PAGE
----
Subject: I have found a CD that I think you would enjoy
|Wolfgang Amadeus Mozart, Wilhelm Furtwängler, Vienna Philharmonic Orchestra|
Mozart: Symphony #40/Piano Concerto #20/Serenades #10 'Gran Partita' & #13 'Eine Kleine Nachtmusik - Wilhelm Furtwangler, Berlin Philharmonic
Hooray, Furtwangler's Mozart from Vienna, in best sound ever
Santa Fe Listener | Santa Fe, NM USA | 07/21/2006
(5 out of 5 stars)
"These postwar Mozart recordings date between 1947 and 1954, the year of Furtwangler's death. Several are from live performances and radio air checks, yet EMI has remastered everything in quite acceptable historical sound. I would call this the best reissue ever for these classics (but they are also available in Europe on Naxos Hstorical, which consistently outshines EMI's efforts, so my judgment is provisional.)
Newcomers to Furtwangler's Mozart might assume that his tempos will be measured, even grave--his postwar Don Giovanni is that way at times--but everything here is light and often quick. The first movement of Sym. #40 sets off at a clip, for example, while Eine Kleine Nachtmusik and 'Gran Partita' Serenade #10 proceed at modern speeds, unless you count period performances today, which tend to be much faster. Furtwangler isn't overly romantic, either; I think many will be surprised at how little these readings have dated.
Just to give a thumbnail sketch, the G minor Sym. is considered a Furtwangler touchstone, full of alertness and vivacity, yet sadly the 1949 sound isn't good enough to make the Vienna Phil. sound either sweet or charming. The live D minor Piano Concerto #20 is late, 1954, but being a radio broadcast from Lugano, the sonics are sketchy. The soloist, Yvonne Lefebure, is closely placed and plays with enough skill to allow us to enjoy Furtwangler's big-boned, dramatic accompaniment, a close kin to his Don Giovanni.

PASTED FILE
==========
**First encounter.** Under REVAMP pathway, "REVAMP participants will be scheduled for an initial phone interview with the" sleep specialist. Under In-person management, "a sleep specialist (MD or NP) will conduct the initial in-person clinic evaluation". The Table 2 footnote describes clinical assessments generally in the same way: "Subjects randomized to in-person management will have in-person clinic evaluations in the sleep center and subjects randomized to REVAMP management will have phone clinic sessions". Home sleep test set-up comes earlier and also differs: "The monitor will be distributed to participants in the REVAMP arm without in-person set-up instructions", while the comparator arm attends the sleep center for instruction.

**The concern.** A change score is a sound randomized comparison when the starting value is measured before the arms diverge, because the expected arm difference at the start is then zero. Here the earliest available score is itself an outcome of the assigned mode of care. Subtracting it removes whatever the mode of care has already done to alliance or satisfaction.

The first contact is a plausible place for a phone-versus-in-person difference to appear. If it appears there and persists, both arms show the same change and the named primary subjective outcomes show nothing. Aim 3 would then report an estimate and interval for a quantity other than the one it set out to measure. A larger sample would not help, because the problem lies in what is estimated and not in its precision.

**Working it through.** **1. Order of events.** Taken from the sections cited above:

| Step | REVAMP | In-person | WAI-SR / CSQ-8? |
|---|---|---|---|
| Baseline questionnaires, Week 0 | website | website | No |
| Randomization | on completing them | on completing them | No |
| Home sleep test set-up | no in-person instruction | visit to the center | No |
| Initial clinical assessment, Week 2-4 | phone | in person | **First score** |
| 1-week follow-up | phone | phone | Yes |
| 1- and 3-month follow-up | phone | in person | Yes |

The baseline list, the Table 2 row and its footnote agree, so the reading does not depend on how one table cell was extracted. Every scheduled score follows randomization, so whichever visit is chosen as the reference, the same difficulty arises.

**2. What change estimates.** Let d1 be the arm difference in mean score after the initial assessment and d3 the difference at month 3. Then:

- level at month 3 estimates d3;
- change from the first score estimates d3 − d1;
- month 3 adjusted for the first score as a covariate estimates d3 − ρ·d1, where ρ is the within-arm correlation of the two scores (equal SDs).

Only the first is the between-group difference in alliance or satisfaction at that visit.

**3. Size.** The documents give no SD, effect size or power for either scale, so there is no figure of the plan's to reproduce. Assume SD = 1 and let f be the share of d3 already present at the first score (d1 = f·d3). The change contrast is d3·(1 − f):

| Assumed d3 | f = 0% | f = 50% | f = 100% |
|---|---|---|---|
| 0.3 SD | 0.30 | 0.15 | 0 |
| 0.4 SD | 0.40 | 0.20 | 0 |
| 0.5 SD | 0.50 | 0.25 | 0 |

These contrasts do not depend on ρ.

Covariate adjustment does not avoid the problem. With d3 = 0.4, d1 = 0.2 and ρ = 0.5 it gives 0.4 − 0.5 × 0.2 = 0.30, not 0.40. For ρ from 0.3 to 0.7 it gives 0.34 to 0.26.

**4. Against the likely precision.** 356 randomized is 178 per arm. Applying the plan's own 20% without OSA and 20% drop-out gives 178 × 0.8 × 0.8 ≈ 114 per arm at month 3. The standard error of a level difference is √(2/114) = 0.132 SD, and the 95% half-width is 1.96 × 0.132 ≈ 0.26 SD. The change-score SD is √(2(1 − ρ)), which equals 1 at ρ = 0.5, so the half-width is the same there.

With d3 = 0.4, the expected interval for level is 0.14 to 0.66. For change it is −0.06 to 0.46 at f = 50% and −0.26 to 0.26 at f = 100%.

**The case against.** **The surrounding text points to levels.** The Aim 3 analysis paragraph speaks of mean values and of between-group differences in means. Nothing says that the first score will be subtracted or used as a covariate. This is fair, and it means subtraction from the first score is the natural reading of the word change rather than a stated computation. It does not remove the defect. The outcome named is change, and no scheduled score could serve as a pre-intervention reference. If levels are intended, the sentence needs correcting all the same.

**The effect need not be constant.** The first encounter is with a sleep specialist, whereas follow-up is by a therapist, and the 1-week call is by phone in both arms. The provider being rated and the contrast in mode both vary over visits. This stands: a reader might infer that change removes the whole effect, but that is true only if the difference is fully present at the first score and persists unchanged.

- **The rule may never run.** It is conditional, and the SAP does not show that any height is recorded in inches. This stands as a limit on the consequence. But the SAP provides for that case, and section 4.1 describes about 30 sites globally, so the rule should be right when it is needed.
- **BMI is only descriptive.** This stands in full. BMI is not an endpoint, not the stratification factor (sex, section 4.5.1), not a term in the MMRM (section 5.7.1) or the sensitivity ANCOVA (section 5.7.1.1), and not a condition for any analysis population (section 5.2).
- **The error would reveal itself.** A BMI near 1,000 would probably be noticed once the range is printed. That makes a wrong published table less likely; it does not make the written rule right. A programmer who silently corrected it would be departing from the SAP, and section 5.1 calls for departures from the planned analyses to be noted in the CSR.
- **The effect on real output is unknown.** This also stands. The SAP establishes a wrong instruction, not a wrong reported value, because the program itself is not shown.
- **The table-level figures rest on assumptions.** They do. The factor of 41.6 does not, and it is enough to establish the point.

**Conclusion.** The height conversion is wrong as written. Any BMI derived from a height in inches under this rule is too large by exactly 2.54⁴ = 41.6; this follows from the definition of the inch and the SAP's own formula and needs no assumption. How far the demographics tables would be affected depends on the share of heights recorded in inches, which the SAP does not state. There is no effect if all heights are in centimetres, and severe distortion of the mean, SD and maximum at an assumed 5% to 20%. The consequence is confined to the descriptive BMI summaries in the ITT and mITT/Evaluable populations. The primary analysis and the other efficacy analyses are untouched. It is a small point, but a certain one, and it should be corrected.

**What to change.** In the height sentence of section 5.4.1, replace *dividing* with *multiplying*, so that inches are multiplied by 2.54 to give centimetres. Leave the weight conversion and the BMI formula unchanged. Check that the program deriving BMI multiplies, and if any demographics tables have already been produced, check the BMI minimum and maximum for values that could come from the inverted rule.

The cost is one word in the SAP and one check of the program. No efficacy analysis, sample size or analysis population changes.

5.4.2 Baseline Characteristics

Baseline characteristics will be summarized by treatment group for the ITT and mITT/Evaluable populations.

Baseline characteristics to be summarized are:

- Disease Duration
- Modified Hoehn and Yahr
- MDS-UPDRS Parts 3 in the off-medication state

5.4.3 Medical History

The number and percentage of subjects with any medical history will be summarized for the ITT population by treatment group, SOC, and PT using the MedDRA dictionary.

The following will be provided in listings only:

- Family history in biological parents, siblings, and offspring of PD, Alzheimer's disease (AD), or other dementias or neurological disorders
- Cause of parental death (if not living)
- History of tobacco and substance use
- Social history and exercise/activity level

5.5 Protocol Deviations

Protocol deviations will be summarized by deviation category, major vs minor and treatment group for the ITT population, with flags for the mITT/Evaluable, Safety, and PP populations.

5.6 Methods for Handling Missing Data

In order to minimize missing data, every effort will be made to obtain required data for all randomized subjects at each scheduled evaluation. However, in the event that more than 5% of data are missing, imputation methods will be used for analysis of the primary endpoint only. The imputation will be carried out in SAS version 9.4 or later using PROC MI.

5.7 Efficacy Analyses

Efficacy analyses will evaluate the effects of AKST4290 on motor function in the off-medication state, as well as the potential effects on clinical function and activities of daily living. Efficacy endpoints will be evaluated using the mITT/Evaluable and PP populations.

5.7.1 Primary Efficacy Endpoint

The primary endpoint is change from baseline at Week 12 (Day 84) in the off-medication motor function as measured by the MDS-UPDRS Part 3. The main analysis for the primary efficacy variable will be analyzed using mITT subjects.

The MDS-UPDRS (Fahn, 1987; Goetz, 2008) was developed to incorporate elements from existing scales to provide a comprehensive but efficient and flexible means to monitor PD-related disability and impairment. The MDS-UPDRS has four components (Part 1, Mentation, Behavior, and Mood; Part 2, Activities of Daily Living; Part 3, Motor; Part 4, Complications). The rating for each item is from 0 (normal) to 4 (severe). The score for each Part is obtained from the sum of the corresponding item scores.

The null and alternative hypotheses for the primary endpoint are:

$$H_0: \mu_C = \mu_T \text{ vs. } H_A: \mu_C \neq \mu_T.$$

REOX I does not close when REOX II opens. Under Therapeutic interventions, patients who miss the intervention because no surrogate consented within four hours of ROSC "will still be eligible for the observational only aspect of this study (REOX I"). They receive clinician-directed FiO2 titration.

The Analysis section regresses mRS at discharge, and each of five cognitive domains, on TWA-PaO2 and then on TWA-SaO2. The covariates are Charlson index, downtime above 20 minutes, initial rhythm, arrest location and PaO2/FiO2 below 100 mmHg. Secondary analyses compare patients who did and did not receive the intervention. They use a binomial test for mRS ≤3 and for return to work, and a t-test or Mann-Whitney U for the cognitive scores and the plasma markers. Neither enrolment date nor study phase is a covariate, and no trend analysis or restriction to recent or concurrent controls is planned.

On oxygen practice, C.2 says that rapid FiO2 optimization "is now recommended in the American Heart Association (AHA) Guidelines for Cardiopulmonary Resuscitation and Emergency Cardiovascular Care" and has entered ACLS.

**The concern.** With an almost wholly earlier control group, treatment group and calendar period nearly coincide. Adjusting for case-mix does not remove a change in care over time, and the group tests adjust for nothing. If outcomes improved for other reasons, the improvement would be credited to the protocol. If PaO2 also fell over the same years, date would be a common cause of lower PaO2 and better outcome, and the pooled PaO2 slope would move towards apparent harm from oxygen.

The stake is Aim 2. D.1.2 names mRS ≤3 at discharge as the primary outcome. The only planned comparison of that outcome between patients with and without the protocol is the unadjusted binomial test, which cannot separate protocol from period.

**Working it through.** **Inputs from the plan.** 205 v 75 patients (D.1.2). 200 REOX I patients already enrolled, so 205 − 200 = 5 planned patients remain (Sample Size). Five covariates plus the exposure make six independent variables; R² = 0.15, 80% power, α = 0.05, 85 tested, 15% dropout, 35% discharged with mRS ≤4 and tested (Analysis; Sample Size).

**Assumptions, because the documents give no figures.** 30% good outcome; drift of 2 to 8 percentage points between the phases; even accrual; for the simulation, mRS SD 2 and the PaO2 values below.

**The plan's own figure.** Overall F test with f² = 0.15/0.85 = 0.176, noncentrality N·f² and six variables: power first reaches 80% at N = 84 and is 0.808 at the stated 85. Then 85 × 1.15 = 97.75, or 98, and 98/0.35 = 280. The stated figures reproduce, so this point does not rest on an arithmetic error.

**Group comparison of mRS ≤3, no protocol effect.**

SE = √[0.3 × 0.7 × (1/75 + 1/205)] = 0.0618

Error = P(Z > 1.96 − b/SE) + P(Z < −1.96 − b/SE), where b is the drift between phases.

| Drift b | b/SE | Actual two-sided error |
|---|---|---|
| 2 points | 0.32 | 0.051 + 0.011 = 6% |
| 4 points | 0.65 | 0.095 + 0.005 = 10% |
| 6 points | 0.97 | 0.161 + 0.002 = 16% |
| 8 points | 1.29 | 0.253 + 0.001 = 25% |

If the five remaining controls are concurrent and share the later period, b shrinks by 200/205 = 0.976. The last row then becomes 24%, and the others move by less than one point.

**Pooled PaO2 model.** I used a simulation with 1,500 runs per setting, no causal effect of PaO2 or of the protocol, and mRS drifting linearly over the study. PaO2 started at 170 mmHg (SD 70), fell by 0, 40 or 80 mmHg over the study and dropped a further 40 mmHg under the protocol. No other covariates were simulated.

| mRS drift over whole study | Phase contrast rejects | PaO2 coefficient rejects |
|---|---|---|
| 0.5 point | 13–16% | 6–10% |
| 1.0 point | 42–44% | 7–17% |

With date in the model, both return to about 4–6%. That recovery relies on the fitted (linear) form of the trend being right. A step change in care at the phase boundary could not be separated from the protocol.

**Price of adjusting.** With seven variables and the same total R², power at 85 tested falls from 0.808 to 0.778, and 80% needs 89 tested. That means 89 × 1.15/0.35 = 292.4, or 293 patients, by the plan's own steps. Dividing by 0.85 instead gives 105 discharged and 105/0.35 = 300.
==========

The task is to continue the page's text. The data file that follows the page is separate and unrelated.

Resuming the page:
The Queen of the Night's two arias with Wilma Lipp are splendidly sung and also enjoy some of the best sound here. Eine Kleine Nachtmusik from a 1949 concert in the Musikverein is lively and nicely recorded, but I'm not sure it's anything special. What is special is the 1947 Serenade #10, Mozart's mastepiece for 13 winds. The recording places te first oboe and clarinet too close, and not every bar is played perfectly in tune, but in musical terms Furtwangler does the work full justice. The recording is good enough for us to catch the special flavor and charm of the Vienna Phil.'s woodwind section--although a bit old-fashoined, this is one of Furtwangler's prime Mozart readings, and one of the best interpretations on disc.